UPCOMING NSF/NEA WORKSHOP ON ART SCIENCE

I am attending this working shop and am interested in any inputs or thoughts you might have. roger malina


Re/Search: Art, Science, and Information Technology

A Joint Meeting of the National Science Foundation and the National Endowment for the Arts

This workshop seeks to advance exploration at the intersection of art and science. Areas of particular interest include evolving forms of digital and electronic media, human‐centered computing, videogame design and technology, digitally‐mediated performing and visual arts and research that can lead to a better understanding of these fields.

The primary purpose of this discussion is to lay the foundation for articulating the types of inquiry that both lie at the intersection of concerns of the National Science Foundation (NSF) and National Endowment for the Arts (NEA) as well as represent opportunities for advancing scientific knowledge and new forms of artistic research, output and engagement.

To accomplish these goals, we seek to create a new dialogue among influential thought leaders who can help guide us towards innovation and positive change. The workshop will include highly interactive working groups and brainstorming sessions around key topics and questions as:


• How can we identify innovative, and/or emerging practices being discovered at the intersection of art and science that are potentially transformative and/or deserving of governmental recognition and support?

• How can we explore and understand the impacts of creativity and critical interpretation theories on research and innovation in cognitive science, computer science, engineering, technology, art theory, and/or the social and behavioral sciences?

• Are there metrics we can use or design that can determine the value and impact of interdisciplinary collaborations between Computer & Information Science & Engineering related disciplines and disciplines that exist in the arts and humanities?

• Are there qualitative methods for critically interpreting and measuring the impact of technology‐rich creative endeavors that are resistant to established assessment oriented‐frameworks?

• What role can the arts play in developing strategies and finding creative solutions in environments where the arts do not traditionally come into play.

Goals & Objectives

• Fostering dialogue in support of interagency and inter‐institutional collaboration and resource opportunities.

• Identifying points of intersection between human‐centered computing, information‐technology research, digital media arts, creative disciplines and cognitive science.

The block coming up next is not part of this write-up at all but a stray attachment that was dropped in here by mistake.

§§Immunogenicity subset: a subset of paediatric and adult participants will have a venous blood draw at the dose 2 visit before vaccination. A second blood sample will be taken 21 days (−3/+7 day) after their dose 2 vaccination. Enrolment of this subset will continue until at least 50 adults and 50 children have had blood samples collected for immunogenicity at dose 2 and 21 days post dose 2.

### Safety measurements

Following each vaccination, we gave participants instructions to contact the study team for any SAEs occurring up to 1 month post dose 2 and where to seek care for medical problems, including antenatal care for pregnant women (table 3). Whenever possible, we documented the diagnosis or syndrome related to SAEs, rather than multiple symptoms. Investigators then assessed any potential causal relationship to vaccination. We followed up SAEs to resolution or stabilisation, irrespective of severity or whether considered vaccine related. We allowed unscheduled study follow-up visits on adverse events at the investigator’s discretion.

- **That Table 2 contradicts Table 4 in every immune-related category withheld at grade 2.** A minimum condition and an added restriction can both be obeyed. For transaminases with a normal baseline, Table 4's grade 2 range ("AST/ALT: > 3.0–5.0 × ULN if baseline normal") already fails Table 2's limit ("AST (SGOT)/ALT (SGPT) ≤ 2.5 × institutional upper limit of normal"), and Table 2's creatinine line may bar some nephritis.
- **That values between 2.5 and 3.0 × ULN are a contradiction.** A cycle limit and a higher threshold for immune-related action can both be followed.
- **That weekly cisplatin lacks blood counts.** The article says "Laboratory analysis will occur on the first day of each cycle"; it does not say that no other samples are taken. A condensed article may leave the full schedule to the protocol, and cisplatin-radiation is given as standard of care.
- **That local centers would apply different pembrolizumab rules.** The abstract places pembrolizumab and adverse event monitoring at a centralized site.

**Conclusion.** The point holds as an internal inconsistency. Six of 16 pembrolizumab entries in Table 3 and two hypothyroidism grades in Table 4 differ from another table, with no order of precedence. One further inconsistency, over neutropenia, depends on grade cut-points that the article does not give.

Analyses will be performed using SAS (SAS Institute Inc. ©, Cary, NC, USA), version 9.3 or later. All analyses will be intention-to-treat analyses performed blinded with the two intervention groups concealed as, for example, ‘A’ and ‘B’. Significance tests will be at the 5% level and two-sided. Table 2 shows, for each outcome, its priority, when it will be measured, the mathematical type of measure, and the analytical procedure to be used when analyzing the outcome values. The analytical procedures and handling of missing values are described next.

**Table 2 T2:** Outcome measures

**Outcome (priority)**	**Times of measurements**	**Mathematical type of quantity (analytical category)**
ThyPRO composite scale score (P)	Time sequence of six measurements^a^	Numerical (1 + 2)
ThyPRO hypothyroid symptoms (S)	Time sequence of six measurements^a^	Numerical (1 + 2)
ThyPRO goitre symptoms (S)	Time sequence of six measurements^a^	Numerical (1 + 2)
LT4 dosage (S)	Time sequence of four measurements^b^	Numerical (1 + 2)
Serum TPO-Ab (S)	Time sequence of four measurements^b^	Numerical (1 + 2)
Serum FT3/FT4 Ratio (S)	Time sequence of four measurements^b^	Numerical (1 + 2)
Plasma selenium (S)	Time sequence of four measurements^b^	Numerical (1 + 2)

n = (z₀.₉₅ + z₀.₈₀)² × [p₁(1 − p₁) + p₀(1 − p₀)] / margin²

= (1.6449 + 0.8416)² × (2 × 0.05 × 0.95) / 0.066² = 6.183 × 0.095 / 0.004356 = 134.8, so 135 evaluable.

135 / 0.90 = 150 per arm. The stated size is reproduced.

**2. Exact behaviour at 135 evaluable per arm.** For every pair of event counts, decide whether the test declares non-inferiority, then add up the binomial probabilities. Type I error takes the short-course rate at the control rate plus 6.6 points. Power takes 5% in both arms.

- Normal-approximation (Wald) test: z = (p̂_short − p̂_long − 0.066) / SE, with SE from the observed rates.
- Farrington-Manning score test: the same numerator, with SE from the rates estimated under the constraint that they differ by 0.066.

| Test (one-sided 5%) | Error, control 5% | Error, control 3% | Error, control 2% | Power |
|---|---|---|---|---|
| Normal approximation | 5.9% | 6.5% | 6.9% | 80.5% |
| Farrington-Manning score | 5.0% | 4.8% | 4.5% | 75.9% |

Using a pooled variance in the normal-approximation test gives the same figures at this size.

• Developing a field impact report about the needs, approach and benefits of a sustainable platform for interdisciplinary research for the creative information technology field. We hope that you will be able to participate in this groundbreaking conversation and join us in this national effort to foster innovative collaboration among creative practitioners in the arts and sciences.

10 Comments

  1. amy found these abstracts of other funded art-science workshops or conferences funded=

    I will be one of the keynote speakers atthe Exploratorium
    described below

    roger

    Award Abstract #1057645
    Conference: Research at the Interface of the Life Sciences with the Arts, to be held in Washington, DC – December, 2010

    NSF Org: DBI
    Division of Biological Infrastructure
    Initial Amendment Date: August 12, 2010

    Program Manager: Sally E. O’Connor
    DBI Division of Biological Infrastructure
    BIO Directorate for Biological Sciences

    Start Date: August 15, 2010
    Awarded Amount to Date: $31390
    Investigator(s): Christopher Comer christopher.comer@umontana.edu (Principal Investigator)
    Ellen McCulloch-Lovell (Co-Principal Investigator)
    NSF Program(s):
    RESEARCH RESOURCES

    ABSTRACT

    This award provides funding to organize a conference on “Research at the Interface of the Life Sciences with the Arts.” The PIs will assemble a two-day conference to explore the potential for research and scholarly interaction of science (especially the life sciences) with the arts and the humanities. The conference will be held in Washington, D.C., with the expected co-sponsorship by the National Endowment for the Arts (NEA). The Conference will bring together approximately 25 participants, who will discuss the implications of their work, and/or form collaborations between and amongst themselves, in order to tackle problems in which both the scientific and the arts/humanities expertise are brought to bear on important public issues. Examples of potential discussion topics include how authors engage a person’s attentional circuitry and mimic memory; how dancers explore methods by which body movements can be used to demonstrate and investigate concepts of neurobiology, etc. This Conference will bring seemingly disparate disciplines together to find some commonalities and complementarities, in hopes of advancing both fields. Both biology and arts/humanities experts are expected to participate, with a focus on intellectual, and gender and ethnic, diversity. The PIs, one coming from neuroscience and the other from arts/humanities, will identify and select individuals to create the right balance in order to increase the likelihood for productive discussions. The PIs hope that stimulating dialogues would lead to a broader array of tools that both artists/humanists and scientists could use. A likely outcome of this discourse is the use of visual and performing arts and humanities in communicating science to the public. For more information, please contact Dr. Chris Comer at christopher.comer@umontana.edu, or Dr. Ellen McCulluch-Lovell at emlovell@marlboro.edu.